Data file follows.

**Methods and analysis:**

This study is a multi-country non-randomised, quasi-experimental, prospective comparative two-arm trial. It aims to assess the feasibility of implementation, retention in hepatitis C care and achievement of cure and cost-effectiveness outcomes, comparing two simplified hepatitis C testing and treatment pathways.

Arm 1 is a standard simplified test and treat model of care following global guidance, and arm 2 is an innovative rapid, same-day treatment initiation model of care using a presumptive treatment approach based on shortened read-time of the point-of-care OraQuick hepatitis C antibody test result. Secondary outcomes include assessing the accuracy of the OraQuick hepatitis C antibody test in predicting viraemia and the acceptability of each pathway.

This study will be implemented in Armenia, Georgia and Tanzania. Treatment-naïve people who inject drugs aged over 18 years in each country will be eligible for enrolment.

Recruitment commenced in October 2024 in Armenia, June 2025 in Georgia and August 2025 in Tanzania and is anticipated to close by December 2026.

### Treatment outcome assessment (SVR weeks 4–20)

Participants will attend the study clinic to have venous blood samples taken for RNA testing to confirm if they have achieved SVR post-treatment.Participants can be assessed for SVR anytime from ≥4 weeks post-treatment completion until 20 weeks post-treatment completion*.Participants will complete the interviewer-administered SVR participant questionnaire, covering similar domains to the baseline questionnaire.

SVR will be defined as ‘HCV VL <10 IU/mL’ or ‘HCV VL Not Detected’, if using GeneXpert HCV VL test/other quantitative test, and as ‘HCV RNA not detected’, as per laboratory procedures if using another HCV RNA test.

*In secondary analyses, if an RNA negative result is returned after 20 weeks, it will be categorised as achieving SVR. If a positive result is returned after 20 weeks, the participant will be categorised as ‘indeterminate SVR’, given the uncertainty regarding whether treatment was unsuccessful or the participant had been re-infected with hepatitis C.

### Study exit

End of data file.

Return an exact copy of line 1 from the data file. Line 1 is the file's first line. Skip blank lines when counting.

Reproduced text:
**Methods and analysis:**